Juliet Lyon, director of the Prison Reform Trust, welcomes the growing involvement of women's civic society organisations in work to improve the criminal justice system and gain a humane, effective response to vulnerable people caught up in it.
Prison is our least visible, most neglected, public service. Perhaps no surprise then, that when people in communities turn their attention to the state of our prisons and the state of people in them, many feel impelled to get involved in changing a flawed justice system. Now Soroptimist International of Great Britain and Ireland is joining forces with the Prison Reform Trust to reduce the unnecessary imprisonment of women. Together we are launching an action pack at Westminster on Thursday. Over the year Soroptimists will gather information from police stations, courts, probation, prisons, women's centres and local authorities to profile what works to help women out of trouble and to expose, and make good, gaps in services. They are set to galvanise policy and practice across England, Wales and Scotland.
Soroptimist International is the world's largest women's service organisation with more than 90,000 members, in over 3,000 clubs in 127 countries - from Argentina to Zimbabwe. It holds Consultative Status at the United Nations. There are approximately 8,000 members in the UK. In 2012 the UK Programme Action Committee resolved to mount a campaign to reduce women's imprisonment in partnership with the Prison Reform Trust. This initiative ties in with its flagship programme, Violence Against Women - Stop it Now, which reports annually to the Home Secretary, Ministers and the Government Equalities Office. We will be producing a similar report on women's justice next year.
Today's Parliamentary launch, chaired by former Lord Chief Justice, Lord Woolf, and addressed by Baroness Helena Kennedy, will bring together MPs and Peers, policymakers and over 50 regional Soroptimist representatives. It's timely as the Government has recently published a strategy on women's justice and announced the establishment of an advisory board, chaired by Justice Minister, Helen Grant, to help shape future policy and drive through reform. Following the Angiolini review, the Scottish Government has committed to transforming women's justice and there are new proposals in Wales and Northern Ireland for improved provision for female offenders. Lord McNally, Minister of State for Justice and Deputy Leader of the House of Lords will speak at the reception. Although Government has yet to place reform of women's justice on a statutory footing, in a recent debate on the Crime and Courts Bill Lord McNally undertook to report to Parliament on progress in a year's time.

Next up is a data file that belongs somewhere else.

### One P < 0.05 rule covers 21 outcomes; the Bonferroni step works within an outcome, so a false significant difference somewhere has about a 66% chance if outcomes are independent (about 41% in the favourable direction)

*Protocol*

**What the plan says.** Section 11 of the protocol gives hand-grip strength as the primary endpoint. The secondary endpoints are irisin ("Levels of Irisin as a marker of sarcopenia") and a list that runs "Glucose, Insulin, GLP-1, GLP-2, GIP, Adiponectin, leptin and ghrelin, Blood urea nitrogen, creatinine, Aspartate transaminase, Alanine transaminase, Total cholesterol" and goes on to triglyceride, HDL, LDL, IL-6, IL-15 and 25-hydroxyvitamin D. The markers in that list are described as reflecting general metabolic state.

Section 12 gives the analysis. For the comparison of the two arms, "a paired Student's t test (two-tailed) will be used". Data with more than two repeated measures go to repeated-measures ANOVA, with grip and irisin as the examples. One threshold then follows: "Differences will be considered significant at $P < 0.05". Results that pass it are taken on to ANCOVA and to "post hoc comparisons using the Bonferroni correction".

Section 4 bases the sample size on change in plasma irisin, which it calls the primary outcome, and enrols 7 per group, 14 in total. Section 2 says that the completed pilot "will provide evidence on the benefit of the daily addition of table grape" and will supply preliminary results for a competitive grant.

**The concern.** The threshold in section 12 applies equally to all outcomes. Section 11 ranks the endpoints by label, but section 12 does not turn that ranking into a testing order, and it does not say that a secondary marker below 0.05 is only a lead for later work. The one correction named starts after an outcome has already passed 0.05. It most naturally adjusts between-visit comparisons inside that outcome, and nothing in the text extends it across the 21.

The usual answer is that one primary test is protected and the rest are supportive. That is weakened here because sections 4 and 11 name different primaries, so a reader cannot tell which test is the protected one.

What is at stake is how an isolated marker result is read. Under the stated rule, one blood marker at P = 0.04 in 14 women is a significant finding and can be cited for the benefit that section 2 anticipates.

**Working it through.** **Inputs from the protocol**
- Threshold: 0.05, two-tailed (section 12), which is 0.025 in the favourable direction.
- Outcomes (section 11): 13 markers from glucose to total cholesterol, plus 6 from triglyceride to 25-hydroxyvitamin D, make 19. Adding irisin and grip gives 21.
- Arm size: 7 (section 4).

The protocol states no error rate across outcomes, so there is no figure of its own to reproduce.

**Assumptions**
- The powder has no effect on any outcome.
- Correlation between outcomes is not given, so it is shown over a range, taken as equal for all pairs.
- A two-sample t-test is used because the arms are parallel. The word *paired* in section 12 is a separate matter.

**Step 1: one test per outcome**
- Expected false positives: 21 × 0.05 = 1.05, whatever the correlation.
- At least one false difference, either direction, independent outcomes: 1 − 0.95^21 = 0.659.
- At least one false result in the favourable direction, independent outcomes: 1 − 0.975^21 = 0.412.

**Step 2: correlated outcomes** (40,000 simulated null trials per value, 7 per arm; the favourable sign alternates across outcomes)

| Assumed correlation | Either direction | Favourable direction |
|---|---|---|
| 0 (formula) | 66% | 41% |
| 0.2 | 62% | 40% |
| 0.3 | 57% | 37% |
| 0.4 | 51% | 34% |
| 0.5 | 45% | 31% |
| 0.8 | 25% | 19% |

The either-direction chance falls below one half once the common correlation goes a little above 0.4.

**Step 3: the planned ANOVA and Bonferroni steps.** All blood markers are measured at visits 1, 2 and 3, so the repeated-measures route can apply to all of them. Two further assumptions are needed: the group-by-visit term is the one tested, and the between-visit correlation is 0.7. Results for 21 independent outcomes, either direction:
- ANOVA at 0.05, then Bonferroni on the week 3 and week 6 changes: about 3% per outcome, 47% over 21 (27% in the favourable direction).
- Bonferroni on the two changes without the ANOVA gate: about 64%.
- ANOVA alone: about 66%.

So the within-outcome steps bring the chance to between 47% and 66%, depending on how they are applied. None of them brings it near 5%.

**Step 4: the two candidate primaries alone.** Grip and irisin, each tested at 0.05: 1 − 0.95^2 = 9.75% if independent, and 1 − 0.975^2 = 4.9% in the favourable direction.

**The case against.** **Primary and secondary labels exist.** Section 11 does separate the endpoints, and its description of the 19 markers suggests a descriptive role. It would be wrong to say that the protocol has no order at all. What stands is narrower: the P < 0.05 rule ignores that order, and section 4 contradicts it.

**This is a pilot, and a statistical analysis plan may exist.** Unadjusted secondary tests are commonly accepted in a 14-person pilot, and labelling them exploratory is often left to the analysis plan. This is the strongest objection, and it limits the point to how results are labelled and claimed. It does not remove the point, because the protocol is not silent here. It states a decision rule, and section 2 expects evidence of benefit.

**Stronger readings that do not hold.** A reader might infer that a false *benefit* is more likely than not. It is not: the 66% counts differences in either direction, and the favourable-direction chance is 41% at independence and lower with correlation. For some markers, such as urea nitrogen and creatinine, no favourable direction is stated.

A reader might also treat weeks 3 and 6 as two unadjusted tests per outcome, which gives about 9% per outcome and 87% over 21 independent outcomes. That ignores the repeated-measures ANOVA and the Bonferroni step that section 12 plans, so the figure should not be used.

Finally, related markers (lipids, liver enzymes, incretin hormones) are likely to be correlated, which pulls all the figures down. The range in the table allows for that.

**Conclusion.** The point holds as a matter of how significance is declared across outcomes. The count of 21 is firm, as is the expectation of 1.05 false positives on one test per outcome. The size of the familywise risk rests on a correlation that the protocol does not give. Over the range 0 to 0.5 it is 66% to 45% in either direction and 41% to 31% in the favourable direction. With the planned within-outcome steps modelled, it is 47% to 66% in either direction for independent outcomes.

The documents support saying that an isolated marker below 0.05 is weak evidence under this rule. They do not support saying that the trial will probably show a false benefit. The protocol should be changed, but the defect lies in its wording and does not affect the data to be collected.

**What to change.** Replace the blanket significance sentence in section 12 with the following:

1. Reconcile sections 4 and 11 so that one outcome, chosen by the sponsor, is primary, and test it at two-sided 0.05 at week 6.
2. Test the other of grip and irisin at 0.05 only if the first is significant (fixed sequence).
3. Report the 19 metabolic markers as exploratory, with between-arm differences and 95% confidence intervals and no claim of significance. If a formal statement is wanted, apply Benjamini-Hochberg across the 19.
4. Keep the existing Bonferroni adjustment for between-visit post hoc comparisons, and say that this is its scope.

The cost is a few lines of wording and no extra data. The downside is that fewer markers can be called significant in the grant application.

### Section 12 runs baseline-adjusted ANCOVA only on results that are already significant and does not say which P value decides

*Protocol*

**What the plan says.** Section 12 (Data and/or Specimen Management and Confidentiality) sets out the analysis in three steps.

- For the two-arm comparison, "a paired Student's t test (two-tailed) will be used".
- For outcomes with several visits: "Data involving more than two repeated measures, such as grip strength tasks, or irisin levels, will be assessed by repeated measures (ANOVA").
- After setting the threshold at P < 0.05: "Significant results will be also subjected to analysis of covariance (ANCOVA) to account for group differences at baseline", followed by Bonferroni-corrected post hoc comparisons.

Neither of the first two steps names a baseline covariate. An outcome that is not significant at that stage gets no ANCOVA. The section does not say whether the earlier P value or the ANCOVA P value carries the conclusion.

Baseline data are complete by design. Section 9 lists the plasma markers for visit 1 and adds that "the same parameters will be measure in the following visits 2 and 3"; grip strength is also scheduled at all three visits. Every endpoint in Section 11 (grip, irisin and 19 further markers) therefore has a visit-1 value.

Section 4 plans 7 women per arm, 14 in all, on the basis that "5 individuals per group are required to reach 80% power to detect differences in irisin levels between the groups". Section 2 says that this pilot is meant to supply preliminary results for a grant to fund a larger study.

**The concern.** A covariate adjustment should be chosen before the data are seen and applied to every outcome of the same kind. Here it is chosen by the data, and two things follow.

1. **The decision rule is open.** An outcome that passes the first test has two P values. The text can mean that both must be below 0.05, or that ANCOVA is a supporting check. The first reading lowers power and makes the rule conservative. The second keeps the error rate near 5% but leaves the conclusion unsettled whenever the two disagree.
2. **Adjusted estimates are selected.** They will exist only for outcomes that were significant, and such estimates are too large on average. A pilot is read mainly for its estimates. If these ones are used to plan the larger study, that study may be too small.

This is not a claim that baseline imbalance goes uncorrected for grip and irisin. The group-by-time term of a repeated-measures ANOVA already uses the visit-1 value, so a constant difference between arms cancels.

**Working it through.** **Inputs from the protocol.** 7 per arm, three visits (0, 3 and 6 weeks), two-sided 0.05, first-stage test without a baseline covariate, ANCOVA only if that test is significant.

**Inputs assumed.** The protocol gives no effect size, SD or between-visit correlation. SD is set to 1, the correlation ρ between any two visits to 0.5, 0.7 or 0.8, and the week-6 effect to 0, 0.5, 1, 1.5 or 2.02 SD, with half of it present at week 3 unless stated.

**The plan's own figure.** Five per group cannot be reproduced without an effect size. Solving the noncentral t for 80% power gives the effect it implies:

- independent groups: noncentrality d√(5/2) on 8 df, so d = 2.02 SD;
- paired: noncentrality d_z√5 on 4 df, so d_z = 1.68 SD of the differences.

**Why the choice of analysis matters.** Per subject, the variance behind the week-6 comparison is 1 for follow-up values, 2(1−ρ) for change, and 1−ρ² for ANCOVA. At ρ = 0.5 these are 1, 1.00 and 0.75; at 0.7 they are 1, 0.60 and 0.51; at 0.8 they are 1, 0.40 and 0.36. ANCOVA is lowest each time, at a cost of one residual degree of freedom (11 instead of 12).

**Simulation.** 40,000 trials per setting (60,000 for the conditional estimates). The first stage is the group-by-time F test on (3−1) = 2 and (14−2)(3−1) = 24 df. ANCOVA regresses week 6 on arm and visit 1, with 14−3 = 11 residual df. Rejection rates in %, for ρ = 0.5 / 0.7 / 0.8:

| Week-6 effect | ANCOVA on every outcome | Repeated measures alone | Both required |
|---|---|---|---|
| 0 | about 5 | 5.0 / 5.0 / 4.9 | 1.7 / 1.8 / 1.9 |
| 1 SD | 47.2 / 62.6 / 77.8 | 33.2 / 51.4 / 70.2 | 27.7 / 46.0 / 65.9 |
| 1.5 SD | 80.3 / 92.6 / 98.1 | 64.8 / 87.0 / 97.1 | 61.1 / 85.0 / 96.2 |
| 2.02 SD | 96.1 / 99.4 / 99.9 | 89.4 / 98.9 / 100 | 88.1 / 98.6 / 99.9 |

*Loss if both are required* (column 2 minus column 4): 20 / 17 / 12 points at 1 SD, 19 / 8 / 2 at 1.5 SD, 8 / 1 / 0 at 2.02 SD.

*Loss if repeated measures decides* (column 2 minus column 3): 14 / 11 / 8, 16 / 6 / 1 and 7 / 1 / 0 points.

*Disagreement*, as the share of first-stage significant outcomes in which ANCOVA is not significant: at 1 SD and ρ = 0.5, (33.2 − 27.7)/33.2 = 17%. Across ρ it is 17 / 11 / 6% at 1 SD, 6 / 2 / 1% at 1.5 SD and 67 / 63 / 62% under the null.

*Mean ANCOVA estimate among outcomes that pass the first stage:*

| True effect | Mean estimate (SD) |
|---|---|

The Soroptimists were struck by the way women's prison numbers had spiralled out of control over the last fifteen years. Around 13,500 women are sent to prison every year in the UK, most to serve short sentences for non-violent crimes. Often victims themselves of domestic violence, trafficking and rape, many women, separated from their children, harm themselves repeatedly in custody and lapse into reoffending on release. Yet evidence shows that most of the solutions to women's offending lie outside prison walls - in treatment for addictions, mental health and social care, safe housing, debt management and employment and skills. Figures just released by the Ministry of Justice reveal that:
• Nearly half of female prisoners (48%) surveyed report having committed offences to support someone else's drug use, compared to 22% of male prisoners
• Women in prison are nearly twice as likely to be identified as suffering from depression as men in prison (65% versus 37%), and more than three times as likely as women in the general population (19%)
• Women in prison suffering from anxiety and depression are significantly more likely to be reconvicted in the year after release compared to female prisoners without such symptoms (this relationship is not found amongst male prisoners)
The National Council of Women of Great Britain, with an affiliate membership of more than 40 women's organisations, is also working to reform women's justice and is mandated to reduce women's imprisonment. Recently it took the decision to include young women in prison, and those on probation, in its groundbreaking new writing competition 'Giving Girls and Women a chance to change the lives of millions'.
Inspired by the tragic death by suicide in custody of the son of one of its members, the National Federation of Women's Institutes has worked resolutely over the last few years to call a halt to the inappropriate imprisonment of people who are mentally ill. With the Prison Reform Trust, the WI leads a powerful Care not Custody coalition. Including the Police Federation, Royal College of Nursing, Law Society and Prison Governors' and Prison Officers' Associations, as well as leading mental health and penal reform charities, this coalition is successfully holding Government to account for its welcome commitment to develop, in every police station and court in England by 2014, liaison and diversion services for people with mental health needs or learning disabilities.
Across the UK women's civic society organisations are mobilising, forming strategic alliances that combine knowledge and influence, and presenting a strong voice from communities across the UK to press for, and achieve long-awaited change. Government would be wise to listen.